Because we don’t currently have a fancy CRM that can do this for us, we have to bring all of that data together ourselves, using Excel. We weight the different attributes of that data to give us overall index scores.


We also segment it for different types of membership. At the moment we segment by three different types of protected characteristic because we have that equality objective.

But we are looking at using other segments like different grades of membership or regions that people are based in, so we can spot differences there.

Interpreting the results

Once we’ve mapped the data that we’ve got against those different levels of the engagement model, we can start to track changes over time. Here is a graph of the first three quarters of this year.

We baselined the first measurement to 250 points on each category of the model, so they add up nicely to 1,000. We do use the overall total as it changes over subsequent quarters, but we also break it down so we can track if each part of the model rises or falls.

We’re tracking these charts not just for the whole membership, but also making charts for the segments of membership that we’re interested in.

The breakdowns help us look into the data behind the scenes to see what is causing those changes. So where we’ve got a big increase in participation here, we can look back at the workings of the model and see that actually that’s been driven by a lot more members recruiting other members in quarter 2, as we did a push on our member-get-member scheme.

We think that participation will drop again soon because it includes an element of people voting in industrial action consultations and ballots, which have been extremely high over the last year. We would expect awareness to be hit because we saw that we were getting lower recall of some of our key campaigns. That’s meant we could then boost campaign visibility on those with the groups where we’re seeing bigger drops.

Building belonging is a really big priority for us. We’ve looked at the scores, tried some new actions and we’ve seen that they’ve started to have an effect.

The model itself is really handy. It’s not cost us in terms of technology to develop, though it does cost us in terms of the time of people working on collecting and processing the data. It is still pretty rough and ready, but crucially it does work in lifting what we know about members above just the anecdotal. And that means we’ve got more confidence in our decisions because we have data to back up the choices we make.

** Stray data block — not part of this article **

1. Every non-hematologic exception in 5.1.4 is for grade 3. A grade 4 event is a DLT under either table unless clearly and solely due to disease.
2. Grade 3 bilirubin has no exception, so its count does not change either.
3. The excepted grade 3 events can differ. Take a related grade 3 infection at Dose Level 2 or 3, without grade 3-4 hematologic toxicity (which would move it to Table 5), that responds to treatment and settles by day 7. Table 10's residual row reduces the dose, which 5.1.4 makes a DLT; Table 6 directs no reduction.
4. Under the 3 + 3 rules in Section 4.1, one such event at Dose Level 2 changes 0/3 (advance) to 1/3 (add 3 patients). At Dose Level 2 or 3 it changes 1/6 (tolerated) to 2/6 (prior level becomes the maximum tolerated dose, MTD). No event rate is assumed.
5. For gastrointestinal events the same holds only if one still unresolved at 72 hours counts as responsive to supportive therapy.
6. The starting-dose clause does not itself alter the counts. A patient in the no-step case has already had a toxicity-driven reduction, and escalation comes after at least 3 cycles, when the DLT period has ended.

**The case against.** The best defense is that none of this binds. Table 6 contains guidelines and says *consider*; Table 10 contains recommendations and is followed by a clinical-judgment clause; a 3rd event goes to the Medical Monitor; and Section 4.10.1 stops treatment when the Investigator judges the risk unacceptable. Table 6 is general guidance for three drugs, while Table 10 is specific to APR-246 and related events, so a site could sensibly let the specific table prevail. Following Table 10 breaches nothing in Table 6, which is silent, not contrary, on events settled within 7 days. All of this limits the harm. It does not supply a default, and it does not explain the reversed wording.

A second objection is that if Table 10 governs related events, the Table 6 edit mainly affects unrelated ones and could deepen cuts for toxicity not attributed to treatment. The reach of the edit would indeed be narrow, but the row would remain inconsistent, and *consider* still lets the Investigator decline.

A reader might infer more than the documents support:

In the future, it’d be great to have a more developed CRM in place that can help us with that. But for now, it means that we can still go ahead and make business decisions based on what we know.

And also we quite like that it’s not a black box. We know pretty much now what the caveats are to our data. So if we’re making decisions, we’re doing it knowing what the limitations of the data are.

We can also see what’s influencing the results and we can make adjustments to the weighting behind the scenes if we need to.

There are limitations to it, of course. It takes some effort – the reports don’t happen automatically. Another limitation is that it relies on a lot of survey data and that is self-selecting for the people who are willing to take surveys.

The 10% response rate we get to our member quarterly membership surveys is pretty good, but that means we can only go with what we know, and there are still a lot of perspectives we will be missing. It’s even more of an issue where we segment to different characteristics and the sample sizes start to get pretty small.

What’s next?

More automation will be really useful to reduce the level of work needed. Initially that’s about the data management and the report generation. We are trying to build this into something that requires less effort every quarter to come out with the figures.

But we are also moving towards studying more of this data at the individual level, rather than the member segment level. That will help us personalize the messages that we send, and also target interventions to people who fit a profile that may need it more. That’s another opportunity for automation, where we can trigger particular processes, based on how many members have fallen into a relevant profile that quarter.

Rob Ledger is Assistant Director of Strategic Communications at the Chartered Society of Physiotherapy